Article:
There is no week nor day nor hour when tyranny may not enter upon this country – if the people lose their confidence in themselves – and lose their roughness and spirit of defiance. – Walt Whitman
It was a dark hour indeed on Thursday when the United States Senate voted to end the constitutional republic and transform the country into a “Leader-State,” giving the president and his agents the power to capture, torture and imprison forever anyone – American citizens included – whom they arbitrarily decide is an “enemy combatant.” This also includes those who merely give “terrorism” some kind of “support,” defined so vaguely that many experts say it could encompass legal advice, innocent gifts to charities or even political opposition to US government policy within its draconian strictures.
All of this is bad enough – a sickening and cowardly surrender of liberty not seen in a major Western democracy since the Enabling Act passed by the German Reichstag in March 1933. But it is by no means the full extent of our degradation. In reality, the darkness is deeper, and more foul, than most people imagine. For in addition to the dictatorial powers of seizure and torment given by Congress on Thursday to George W. Bush – powers he had already seized and exercised for five years anyway, even without this fig leaf of sham legality – there is a far more sinister imperial right that Bush has claimed – and used – openly, without any demur or debate from Congress at all: ordering the “extrajudicial killing” of anyone on earth that he and his deputies decide – arbitrarily, without charges, court hearing, formal evidence, or appeal – is an “enemy combatant.”
That’s right; from the earliest days of the Terror War – September 17, 2001, to be exact – Bush has claimed the peremptory power of life and death over the entire world. If he says you’re an enemy of America, you are. If he wants to imprison you and torture you, he can. And if he decides you should die, he’ll kill you. This is not hyperbole, liberal paranoia, or “conspiracy theory”: it’s simply a fact, reported by the mainstream media, attested by senior administration figures, recorded in official government documents – and boasted about by the president himself, in front of Congress and a national television audience.
And although the Republic snuffing act just passed by Congress does not directly address Bush’s royal prerogative of murder, it nonetheless strengthens it and enshrines it in law. For the measure sets forth clearly that the designation of an “enemy combatant” is left solely to the executive branch; neither Congress nor the courts have any say in the matter. When this new law is coupled with the existing “Executive Orders” authorizing “lethal force” against arbitrarily designated “enemy combatants,” it becomes, quite literally, a license to kill – with the seal of Congressional approval.
How arbitrary is this process by which all our lives and liberties are now governed? Dave Niewert at Orcinus has unearthed a remarkable admission of its totally capricious nature. In an December 2002 story in the Washington Post, then-Solicitor General Ted Olson described the anarchy at the heart of the process with admirable frankness:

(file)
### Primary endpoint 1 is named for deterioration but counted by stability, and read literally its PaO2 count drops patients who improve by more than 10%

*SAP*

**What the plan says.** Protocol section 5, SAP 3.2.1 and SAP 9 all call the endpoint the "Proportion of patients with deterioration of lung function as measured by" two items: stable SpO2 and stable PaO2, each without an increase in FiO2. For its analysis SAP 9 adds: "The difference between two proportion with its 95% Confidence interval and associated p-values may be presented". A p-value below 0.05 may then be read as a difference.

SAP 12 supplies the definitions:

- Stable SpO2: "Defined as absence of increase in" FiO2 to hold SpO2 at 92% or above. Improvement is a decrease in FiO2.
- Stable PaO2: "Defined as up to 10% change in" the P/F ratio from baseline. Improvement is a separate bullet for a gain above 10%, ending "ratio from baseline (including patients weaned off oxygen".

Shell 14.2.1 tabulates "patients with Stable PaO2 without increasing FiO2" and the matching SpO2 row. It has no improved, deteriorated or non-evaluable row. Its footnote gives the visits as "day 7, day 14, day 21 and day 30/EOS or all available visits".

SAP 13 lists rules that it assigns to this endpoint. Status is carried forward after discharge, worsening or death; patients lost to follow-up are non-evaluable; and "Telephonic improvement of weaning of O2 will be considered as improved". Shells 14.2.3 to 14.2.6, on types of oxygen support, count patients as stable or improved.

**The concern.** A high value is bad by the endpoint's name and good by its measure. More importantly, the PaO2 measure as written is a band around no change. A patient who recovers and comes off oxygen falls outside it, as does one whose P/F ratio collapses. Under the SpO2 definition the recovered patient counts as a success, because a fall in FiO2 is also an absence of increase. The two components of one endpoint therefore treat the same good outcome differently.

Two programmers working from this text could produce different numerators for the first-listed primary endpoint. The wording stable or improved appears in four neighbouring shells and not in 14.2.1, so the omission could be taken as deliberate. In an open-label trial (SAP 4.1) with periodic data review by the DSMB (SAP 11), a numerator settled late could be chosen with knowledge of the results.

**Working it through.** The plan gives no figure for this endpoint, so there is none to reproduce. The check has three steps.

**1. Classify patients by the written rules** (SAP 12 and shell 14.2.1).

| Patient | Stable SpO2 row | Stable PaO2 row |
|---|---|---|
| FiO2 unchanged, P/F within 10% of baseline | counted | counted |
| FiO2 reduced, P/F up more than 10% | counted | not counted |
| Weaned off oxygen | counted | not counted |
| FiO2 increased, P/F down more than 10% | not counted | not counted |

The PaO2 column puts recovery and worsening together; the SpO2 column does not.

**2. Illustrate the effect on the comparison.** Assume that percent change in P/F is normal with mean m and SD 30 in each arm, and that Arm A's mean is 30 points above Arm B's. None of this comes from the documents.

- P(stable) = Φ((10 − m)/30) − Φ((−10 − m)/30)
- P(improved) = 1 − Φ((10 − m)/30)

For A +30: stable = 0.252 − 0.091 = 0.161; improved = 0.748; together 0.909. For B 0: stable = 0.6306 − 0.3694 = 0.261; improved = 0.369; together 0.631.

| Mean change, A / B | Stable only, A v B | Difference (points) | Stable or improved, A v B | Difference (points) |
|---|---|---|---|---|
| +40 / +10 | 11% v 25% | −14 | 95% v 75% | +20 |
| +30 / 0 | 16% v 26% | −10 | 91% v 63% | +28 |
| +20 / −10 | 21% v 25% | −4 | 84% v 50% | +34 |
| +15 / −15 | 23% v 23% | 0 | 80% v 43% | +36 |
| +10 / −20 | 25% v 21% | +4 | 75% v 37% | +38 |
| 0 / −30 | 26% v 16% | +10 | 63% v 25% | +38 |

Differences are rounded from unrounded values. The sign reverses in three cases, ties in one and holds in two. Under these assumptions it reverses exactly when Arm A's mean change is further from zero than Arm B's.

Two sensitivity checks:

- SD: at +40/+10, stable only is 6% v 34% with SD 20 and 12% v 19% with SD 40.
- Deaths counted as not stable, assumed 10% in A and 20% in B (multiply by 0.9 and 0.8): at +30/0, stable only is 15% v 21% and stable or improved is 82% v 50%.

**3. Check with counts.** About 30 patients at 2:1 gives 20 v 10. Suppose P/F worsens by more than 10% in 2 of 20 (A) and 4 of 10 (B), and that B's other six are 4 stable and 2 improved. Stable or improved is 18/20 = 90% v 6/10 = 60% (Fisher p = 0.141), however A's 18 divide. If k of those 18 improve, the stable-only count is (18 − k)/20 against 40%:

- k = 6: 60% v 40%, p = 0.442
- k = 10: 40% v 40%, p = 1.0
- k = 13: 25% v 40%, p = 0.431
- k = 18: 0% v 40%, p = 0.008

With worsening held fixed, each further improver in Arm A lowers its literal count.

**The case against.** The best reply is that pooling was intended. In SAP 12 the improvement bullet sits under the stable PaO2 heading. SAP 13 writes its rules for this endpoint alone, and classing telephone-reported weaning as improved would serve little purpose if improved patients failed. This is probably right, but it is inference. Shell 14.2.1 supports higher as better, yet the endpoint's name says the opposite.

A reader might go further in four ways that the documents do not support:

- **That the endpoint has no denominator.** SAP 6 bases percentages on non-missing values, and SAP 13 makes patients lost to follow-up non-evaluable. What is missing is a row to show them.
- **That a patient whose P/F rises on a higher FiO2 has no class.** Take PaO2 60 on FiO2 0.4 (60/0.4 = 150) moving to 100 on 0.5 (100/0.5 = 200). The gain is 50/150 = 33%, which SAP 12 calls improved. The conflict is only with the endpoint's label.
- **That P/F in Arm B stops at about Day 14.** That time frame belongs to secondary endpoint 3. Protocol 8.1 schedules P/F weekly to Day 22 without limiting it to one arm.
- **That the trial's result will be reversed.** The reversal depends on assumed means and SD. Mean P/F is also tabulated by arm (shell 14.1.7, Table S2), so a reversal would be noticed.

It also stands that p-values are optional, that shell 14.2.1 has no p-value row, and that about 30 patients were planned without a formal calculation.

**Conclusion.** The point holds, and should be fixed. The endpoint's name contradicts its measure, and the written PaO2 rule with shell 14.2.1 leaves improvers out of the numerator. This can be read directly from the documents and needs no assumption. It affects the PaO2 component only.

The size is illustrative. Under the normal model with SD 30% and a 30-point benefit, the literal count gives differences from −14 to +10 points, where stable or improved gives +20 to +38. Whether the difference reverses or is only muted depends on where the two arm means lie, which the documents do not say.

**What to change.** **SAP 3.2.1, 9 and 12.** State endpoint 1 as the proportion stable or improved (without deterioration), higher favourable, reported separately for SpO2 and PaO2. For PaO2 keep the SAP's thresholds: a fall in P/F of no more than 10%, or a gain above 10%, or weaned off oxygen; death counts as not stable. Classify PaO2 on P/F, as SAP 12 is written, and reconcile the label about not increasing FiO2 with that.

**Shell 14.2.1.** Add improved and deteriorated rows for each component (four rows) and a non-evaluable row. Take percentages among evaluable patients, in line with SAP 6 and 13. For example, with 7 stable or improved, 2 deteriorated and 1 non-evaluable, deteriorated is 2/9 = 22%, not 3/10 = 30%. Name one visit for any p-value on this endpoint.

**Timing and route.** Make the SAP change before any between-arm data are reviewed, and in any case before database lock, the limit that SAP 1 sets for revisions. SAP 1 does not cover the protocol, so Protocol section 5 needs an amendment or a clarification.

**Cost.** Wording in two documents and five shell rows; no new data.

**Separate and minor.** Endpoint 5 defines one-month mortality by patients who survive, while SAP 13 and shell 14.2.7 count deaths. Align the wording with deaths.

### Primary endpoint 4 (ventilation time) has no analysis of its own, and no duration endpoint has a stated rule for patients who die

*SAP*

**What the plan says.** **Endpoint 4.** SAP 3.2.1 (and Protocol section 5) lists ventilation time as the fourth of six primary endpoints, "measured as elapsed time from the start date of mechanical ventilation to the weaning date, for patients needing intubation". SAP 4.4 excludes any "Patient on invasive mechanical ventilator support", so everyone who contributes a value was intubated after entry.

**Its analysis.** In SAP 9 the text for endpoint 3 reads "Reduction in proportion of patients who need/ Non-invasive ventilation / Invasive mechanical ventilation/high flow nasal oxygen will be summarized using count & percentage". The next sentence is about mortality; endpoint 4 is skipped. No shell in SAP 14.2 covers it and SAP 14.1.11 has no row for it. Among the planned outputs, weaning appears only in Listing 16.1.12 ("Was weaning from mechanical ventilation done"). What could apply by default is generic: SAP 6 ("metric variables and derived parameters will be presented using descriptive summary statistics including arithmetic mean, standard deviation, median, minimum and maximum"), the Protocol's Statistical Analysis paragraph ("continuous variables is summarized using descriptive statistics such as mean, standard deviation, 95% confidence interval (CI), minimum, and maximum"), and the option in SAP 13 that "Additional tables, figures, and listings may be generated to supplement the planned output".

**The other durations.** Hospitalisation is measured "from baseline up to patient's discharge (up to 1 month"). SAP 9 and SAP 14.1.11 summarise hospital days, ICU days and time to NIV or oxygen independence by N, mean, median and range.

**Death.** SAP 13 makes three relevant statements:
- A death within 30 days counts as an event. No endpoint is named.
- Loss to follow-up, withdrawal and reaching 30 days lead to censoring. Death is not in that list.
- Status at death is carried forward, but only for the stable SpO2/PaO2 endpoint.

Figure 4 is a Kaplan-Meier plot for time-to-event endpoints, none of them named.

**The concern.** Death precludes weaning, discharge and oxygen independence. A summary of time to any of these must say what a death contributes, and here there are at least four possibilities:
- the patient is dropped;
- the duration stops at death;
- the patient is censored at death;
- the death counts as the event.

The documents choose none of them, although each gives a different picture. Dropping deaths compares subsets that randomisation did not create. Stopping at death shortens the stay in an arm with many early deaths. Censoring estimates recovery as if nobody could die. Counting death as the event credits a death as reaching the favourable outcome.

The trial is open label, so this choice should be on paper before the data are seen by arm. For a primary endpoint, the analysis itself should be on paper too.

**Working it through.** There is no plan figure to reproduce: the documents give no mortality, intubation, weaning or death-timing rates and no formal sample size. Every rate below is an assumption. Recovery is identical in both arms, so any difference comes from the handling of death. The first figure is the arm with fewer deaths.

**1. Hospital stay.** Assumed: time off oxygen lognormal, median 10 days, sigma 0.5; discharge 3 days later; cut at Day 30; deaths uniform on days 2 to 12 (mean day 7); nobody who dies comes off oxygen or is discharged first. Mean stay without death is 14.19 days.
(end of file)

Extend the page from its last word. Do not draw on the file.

“[There is no] requirement that the executive branch spell out its criteria for determining who qualifies as an enemy combatant,” Olson argues.
“‘There won’t be 10 rules that trigger this or 10 rules that end this,’ Olson said in the interview. ‘There will be judgments and instincts and evaluations and implementations that have to be made by the executive that are probably going to be different from day to day, depending on the circumstances.'”
In other words, what is safe to do or say today might imperil your freedom or your life tomorrow. You can never know if you are on the right side of the law, because the “law” is merely the whim of the Leader and his minions: their “instincts” determine your guilt or innocence, and these flutterings in the gut can change from day to day. This radical uncertainty is the very essence of despotism – and it is now, formally and officially, the guiding principle of the United States government.
And underlying this edifice of tyranny is the prerogative of presidential murder. Perhaps the enormity of this monstrous perversion of law and morality has kept it from being fully comprehended. It sounds unbelievable to most people: a president ordering hits like a Mafia don? But that is our reality, and has been for five years. To overcome what seems to be a widespread cognitive dissonance over this concept, we need only examine the record – a record, by the way, taken entirely from publicly available sources in the mass media. There’s nothing secret or contentious about it, nothing that any ordinary citizen could not know – if they choose to know it.
Six days after the 9/11 attacks, George W. Bush signed a “presidential finding” authorizing the CIA to kill those individuals whom he had marked for death as terrorists. This in itself was not an entirely radical innovation; Bill Clinton’s White House legal team had drawn up memos asserting the president’s right to issue “an order to kill an individual enemy of the United States in self-defense,” despite the legal prohibitions against assassination, the Washington Post reported in October 2001. The Clinton team based this ruling on the “inherent powers” of the “Commander in Chief” – that mythical, ever-elastic construct that Bush has evoked over and over to defend his own unconstitutional usurpations.
The practice of “targeted killing” was apparently never used by Clinton, however; despite the pro-assassination memos, Clinton followed the traditional presidential practice of bombing the hell out of a bunch of civilians whenever he wanted to lash out at some recalcitrant leader or international outlaw – as in his bombing of the Sudanese pharmaceutical factory in 1998, or the two massive strikes he launched against Iraq in 1993 and 1998, or indeed the death and ruin that was deliberately inflicted on civilian infrastructure in Serbia during that nation’s collective punishment for the crimes of Slobodan Milosevic. Here, Clinton was following the example set by George H.W. Bush, who killed hundreds, perhaps thousands, of Panamanian civilians in his illegal arrest of Manuel Noriega in 1988, and Ronald Reagan, who killed Moamar Gadafy’s adopted 2-year-old daughter and 100 other civilians in a punitive strike on Libya in 1986.